What to tell the journalism majors about jobsThe Albany Times Union has a story on the "man bites dog" phenomenon of presumably skeptical, critically-thinking students choosing to major in journalism when all the job news from the news industry is about layoffs and cutbacks. The story quotes Lee Becker at the University of Georgia, who says survey results show students are optimistic that their communication skills will serve them well -- on the Web, or somewhere.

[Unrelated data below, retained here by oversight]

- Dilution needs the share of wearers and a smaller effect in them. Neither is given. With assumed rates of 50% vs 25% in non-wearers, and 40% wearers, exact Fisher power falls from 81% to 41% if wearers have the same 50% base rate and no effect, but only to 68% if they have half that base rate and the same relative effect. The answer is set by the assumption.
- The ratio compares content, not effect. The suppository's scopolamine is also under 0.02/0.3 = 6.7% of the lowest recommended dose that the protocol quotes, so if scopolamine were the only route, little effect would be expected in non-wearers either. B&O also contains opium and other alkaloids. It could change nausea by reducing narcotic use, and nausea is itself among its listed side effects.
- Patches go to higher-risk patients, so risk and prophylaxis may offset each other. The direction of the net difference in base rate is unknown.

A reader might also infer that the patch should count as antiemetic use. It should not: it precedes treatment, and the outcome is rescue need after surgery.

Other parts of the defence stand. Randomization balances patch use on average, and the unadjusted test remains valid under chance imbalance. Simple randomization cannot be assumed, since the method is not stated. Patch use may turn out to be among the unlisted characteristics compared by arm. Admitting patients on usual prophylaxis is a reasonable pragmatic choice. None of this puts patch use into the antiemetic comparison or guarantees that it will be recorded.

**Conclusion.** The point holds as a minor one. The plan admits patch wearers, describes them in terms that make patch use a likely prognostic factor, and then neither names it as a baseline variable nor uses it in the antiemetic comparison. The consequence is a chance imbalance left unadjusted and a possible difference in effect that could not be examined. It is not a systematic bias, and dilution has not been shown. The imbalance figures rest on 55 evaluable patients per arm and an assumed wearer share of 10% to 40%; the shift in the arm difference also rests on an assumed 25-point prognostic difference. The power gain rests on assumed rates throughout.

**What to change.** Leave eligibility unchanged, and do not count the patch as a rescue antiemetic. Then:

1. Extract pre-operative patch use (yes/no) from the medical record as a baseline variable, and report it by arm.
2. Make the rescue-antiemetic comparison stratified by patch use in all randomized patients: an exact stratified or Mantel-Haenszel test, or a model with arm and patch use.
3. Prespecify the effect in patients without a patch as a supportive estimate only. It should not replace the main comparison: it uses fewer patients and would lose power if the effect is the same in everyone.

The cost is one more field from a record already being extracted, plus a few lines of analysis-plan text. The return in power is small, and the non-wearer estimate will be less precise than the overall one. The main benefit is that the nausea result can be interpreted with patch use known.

Here's the story:
Who, what, when, where and why is J-school so big? -- Page 1 -- Times Union - Albany NY
"Most people studying journalism and mass communication aren't interested in careers as old-school newshounds sniffing out scandals for newspapers, magazines and TV stations.
"Some study the news as a liberal arts subject like English, and then head off to law school. Other J-school grads become public relations people who shape the news or advertising people who create the commercials that pay for it."
Becker's last survey found 2007 grads getting an average of 1.6 job offers, with a median starting salary of $30,000. "That compares with $50,507 for economics grads," says the Times Union, without speculating whether that major's star has acquired any tarnish in the past year.